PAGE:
Skip to main content

Integrating PostHog product analytics with Docusaurus v2 on GitHub Pages

· 4 min read
Evan Tay
Software Engineer at Padlet

I integrated PostHog analytics into this website today. I decided to do so after reading Gergely Orosz's Stats page on his blog The Pragmatic Engineer. He had installed Plausible analytics and made his analytics dashboard public. I thought that was cool and wanted to do the same.

I managed to find a Plausible plugin for Docusaurus v2, which is what this website runs on. But I decided to use PostHog instead. It also has a Docusaurus plugin and a public dashboard feature. I decided so because it is free and Plausible isn't.

Plausible only offers a free 30-day trial, and would cost at least $6 monthly subsequently. In comparison, PostHog has a free non-expiring tier which provides up to 1 million events every month. It also requires no credit card and is completely self-serve. There was no need to request and wait for a free license. It took me less than 10 minutes from signing up to getting the analytics running.

PostHog is open-source

If you are looking for an open-source solution you can self-host, PostHog may be it.

Despite what I have shared so far, I would still choose Plausible over PostHog if the former was free too. That's because the Plausible's dashboard interface looks much better and has more visualization options. For comparison, you can view the PostHog dashboard for this site, and the Plausible dashboard for The Pragmatic Engineer.

If you want to integrate PostHog with your Docusaurus site, you can follow the guide below. The later steps are for deployment to GitHub Pages via GitHub Actions. But you can easily modify them for other platforms and deployment workflows. I will give some tips for doing that.

Installation Guide#

  1. Sign up for PostHog Cloud on

  2. Get your Project API Key from Project Settings. PostHog Project API Key

  3. Install the posthog-docusaurus package by running this command at your Docusaurus project root:

    yarn add posthog-docusaurus


    npm install --save posthog-docusaurus
  4. Add this code block to docusaurus.config.js:

    module.exports = {  plugins: ["posthog-docusaurus"],  themeConfig: {    posthog: {      apiKey: process.env.POSTHOG_API_KEY || "DEV",      appUrl: "", // optional      enableInDevelopment: false, // optional    },  },};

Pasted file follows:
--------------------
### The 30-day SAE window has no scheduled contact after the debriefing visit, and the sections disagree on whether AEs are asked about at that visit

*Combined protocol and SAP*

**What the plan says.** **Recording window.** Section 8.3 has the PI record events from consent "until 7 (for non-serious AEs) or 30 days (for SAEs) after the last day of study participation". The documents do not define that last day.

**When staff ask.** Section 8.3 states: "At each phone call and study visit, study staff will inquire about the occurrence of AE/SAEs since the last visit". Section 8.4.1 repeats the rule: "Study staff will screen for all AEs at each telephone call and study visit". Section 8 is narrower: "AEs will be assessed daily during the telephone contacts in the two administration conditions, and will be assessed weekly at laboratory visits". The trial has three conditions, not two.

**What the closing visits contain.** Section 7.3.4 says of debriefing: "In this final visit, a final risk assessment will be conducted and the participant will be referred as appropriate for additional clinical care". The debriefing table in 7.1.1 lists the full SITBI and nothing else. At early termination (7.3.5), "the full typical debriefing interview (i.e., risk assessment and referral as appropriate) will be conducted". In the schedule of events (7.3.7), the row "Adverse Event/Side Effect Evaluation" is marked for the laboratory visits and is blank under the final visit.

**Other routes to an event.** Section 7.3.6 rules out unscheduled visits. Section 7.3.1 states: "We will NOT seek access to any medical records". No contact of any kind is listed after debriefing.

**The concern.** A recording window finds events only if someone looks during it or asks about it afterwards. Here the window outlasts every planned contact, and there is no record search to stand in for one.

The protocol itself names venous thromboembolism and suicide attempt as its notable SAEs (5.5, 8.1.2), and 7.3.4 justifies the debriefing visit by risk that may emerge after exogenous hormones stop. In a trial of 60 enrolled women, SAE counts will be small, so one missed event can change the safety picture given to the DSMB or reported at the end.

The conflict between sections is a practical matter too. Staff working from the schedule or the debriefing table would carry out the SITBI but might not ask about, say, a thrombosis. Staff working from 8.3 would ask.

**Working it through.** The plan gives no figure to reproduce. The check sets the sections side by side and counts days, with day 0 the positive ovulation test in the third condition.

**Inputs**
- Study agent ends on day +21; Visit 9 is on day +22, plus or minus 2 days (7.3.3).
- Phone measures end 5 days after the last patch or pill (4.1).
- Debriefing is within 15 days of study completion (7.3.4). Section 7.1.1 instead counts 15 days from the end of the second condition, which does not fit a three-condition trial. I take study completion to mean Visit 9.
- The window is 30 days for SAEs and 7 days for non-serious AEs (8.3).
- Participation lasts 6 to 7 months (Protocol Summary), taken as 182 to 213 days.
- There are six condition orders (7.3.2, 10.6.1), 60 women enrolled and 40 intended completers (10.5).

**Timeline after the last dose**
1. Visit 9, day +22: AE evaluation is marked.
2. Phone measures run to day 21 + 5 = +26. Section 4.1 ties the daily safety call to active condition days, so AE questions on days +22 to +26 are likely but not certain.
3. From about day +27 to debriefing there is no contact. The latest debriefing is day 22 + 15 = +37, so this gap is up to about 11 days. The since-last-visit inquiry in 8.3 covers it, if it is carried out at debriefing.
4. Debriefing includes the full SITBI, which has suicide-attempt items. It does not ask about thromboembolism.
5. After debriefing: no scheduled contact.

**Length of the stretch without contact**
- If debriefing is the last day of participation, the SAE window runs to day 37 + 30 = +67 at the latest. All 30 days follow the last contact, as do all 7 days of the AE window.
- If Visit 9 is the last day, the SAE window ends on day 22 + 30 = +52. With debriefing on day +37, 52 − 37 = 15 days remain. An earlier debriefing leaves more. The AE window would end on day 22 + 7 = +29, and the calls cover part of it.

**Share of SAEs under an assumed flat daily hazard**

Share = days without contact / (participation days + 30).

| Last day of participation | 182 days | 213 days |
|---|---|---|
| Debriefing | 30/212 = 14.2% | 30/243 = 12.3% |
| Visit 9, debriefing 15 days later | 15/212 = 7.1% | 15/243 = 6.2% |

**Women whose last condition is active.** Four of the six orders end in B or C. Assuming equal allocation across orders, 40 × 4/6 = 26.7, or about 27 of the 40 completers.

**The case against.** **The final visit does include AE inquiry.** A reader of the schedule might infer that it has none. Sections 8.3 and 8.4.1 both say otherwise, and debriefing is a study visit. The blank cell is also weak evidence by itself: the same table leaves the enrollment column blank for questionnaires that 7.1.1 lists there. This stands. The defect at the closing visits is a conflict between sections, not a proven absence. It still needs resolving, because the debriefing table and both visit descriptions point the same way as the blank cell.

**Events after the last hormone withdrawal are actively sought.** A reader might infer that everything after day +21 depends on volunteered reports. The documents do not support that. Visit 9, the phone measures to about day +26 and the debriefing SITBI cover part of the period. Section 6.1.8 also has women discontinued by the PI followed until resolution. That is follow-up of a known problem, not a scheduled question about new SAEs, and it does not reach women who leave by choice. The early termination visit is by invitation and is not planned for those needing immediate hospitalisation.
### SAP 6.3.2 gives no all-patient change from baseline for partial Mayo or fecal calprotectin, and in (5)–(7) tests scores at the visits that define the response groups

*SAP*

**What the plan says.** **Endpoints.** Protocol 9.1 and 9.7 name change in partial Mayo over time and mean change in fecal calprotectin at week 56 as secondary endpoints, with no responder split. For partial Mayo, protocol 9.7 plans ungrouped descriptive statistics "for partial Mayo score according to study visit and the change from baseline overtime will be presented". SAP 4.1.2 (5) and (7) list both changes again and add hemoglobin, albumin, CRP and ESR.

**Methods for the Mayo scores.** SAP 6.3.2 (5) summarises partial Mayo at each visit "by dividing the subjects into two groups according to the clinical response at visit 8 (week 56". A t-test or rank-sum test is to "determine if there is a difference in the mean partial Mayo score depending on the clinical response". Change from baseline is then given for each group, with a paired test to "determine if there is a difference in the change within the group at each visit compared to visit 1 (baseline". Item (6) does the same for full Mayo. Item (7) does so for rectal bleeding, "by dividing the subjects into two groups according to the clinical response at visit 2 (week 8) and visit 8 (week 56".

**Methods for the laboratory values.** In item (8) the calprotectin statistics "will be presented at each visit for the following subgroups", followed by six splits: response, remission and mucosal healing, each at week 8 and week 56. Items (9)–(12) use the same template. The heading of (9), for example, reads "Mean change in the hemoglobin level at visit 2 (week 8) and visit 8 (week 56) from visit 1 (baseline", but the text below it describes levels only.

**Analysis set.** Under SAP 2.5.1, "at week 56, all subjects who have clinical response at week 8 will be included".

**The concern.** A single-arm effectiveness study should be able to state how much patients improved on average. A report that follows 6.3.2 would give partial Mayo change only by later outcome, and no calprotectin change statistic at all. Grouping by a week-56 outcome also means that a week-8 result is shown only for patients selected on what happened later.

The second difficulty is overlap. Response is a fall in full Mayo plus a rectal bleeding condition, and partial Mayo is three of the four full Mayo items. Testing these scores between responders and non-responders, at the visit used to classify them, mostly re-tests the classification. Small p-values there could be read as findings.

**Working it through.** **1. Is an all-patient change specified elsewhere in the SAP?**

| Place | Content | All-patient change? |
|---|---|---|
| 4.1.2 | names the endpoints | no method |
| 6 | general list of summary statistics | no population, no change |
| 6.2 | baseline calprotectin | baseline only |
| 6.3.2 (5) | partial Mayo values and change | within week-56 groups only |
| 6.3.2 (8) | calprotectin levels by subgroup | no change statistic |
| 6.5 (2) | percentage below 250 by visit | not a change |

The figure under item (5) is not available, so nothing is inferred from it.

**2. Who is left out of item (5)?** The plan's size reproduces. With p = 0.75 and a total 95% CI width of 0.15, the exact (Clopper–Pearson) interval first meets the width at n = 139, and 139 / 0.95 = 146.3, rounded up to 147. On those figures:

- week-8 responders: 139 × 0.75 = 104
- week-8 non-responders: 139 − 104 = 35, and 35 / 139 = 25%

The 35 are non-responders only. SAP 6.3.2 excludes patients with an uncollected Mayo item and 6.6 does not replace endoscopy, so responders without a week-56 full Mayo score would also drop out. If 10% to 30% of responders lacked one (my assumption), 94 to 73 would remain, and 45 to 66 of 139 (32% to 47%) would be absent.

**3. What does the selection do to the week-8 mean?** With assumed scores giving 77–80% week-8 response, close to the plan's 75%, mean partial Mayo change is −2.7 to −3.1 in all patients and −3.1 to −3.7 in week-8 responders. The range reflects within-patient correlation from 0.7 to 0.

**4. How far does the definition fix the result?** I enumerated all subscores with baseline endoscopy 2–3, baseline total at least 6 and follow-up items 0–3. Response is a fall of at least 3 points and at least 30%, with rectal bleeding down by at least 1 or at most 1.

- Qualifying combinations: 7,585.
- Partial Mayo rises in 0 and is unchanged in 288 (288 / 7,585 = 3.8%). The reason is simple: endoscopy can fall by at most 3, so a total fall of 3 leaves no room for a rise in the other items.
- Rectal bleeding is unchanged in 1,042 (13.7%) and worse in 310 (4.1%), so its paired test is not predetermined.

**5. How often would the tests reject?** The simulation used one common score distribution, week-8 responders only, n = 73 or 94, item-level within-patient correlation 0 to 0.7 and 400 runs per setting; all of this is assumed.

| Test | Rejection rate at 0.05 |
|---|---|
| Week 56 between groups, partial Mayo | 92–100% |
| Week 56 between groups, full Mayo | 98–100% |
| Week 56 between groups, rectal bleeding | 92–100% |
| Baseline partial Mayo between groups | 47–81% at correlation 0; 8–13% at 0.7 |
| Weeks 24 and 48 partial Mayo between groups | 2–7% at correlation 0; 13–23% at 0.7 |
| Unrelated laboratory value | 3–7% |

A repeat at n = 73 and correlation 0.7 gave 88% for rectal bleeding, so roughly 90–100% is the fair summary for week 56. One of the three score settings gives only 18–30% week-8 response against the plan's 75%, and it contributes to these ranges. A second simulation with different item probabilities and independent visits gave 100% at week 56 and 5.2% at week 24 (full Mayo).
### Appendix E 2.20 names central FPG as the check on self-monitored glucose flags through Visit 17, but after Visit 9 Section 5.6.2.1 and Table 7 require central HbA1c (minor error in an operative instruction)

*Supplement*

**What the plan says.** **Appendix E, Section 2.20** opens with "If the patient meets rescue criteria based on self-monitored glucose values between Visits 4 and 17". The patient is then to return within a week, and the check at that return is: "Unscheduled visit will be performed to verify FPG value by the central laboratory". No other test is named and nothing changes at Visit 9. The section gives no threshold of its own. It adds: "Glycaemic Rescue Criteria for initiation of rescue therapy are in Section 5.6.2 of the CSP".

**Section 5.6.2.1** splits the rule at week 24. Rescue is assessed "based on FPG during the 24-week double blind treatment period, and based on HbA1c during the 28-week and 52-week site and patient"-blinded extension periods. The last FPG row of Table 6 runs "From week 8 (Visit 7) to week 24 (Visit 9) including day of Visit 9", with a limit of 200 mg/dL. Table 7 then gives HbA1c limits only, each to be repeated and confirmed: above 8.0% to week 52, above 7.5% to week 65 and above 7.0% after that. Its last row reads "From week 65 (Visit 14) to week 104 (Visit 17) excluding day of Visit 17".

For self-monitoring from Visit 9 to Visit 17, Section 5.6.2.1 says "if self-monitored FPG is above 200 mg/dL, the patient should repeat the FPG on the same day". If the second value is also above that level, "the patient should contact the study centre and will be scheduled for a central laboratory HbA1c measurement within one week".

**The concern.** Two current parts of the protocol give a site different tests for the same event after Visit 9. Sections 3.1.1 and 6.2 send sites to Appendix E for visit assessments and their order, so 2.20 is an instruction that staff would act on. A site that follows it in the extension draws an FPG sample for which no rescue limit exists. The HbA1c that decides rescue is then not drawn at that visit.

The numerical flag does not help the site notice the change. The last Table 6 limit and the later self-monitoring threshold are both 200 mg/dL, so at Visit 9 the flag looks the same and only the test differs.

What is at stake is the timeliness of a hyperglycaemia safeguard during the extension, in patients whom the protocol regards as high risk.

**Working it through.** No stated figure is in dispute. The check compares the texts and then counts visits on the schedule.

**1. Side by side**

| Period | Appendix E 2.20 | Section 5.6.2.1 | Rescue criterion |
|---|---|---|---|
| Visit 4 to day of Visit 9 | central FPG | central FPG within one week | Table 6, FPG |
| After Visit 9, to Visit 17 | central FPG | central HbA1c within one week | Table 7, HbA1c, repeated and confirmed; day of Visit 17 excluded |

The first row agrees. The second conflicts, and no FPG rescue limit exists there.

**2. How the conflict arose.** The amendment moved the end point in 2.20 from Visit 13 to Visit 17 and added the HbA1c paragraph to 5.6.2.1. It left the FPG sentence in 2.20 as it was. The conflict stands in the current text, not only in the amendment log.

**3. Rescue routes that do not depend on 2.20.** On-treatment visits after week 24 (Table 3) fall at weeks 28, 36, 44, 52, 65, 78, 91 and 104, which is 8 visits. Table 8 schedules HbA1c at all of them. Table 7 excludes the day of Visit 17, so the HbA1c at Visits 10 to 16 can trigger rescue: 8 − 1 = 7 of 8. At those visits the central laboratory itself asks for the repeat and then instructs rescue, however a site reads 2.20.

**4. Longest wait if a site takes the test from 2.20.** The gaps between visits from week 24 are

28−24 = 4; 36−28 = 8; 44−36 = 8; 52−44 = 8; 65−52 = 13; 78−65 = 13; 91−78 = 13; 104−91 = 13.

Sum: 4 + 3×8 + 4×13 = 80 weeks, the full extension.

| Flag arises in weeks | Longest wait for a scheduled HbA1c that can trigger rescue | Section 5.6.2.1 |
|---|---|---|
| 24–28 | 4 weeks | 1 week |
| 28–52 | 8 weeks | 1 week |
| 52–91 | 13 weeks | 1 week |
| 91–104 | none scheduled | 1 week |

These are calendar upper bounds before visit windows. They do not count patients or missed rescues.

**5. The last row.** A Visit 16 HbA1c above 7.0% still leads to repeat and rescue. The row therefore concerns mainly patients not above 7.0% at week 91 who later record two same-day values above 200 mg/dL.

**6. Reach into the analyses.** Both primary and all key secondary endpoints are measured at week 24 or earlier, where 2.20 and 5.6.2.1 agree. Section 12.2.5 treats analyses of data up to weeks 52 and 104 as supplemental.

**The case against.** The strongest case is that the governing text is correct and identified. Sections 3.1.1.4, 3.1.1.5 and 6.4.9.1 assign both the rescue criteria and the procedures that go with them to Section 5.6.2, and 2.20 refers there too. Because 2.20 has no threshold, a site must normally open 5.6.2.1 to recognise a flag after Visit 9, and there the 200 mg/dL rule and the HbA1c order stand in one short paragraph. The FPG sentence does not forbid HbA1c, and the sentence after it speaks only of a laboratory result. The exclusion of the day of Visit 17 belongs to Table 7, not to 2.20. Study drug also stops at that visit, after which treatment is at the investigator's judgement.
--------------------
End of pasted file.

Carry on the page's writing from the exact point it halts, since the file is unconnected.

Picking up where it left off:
The example in the official PostHog guide for Docusaurus v2 Integration inserts the API key directly into the code (e.g. apiKey: "phc_fakekeyhHBZOuIq"). It is a bad idea to do so, especially if you host your code publicly (i.e. on a GitHub public repo). It is good practice to keep API keys secret and outside of application code instead. We will be using GitHub Encrypted Secrets to achieve that.

  5. Add a repository secret to the GitHub repo hosting your site's code. GitHub Action Secrets

    Settings > Secrets > New repository secret > Name: POSTHOG_API_KEY

    If you are using another deployment platform

    There should be a settings panel which allows you to specify environment variables or secrets to insert into your application deployments securely. Put your POSTHOG_API_KEY there. Skip the next step.

  6. Open the GitHub Action workflow file responsible for deploying your site, and add the environment variable POSTHOG_API_KEY to the Docusaurus build step:

    env:  POSTHOG_API_KEY: ${{ secrets.POSTHOG_API_KEY }}


    # Install and build Docusaurus website- name: Build Docusaurus website  run: |    cd website    npm install     npm run build  env:    POSTHOG_API_KEY: ${{ secrets.POSTHOG_API_KEY }}

That's it! Once you deploy your new changes, the plugin will automatically start tracking pageviews, clicks and more. For more customisation options, you can check out the posthog-docusaurus plugin repo and the PostHog guide for Docusaurus v2 Integration. You can also check out the commit I made to integrate PostHog into this website.

If you want to deploy Docusaurus to GitHub Pages, check out my post on GitHub Action for Docusaurus.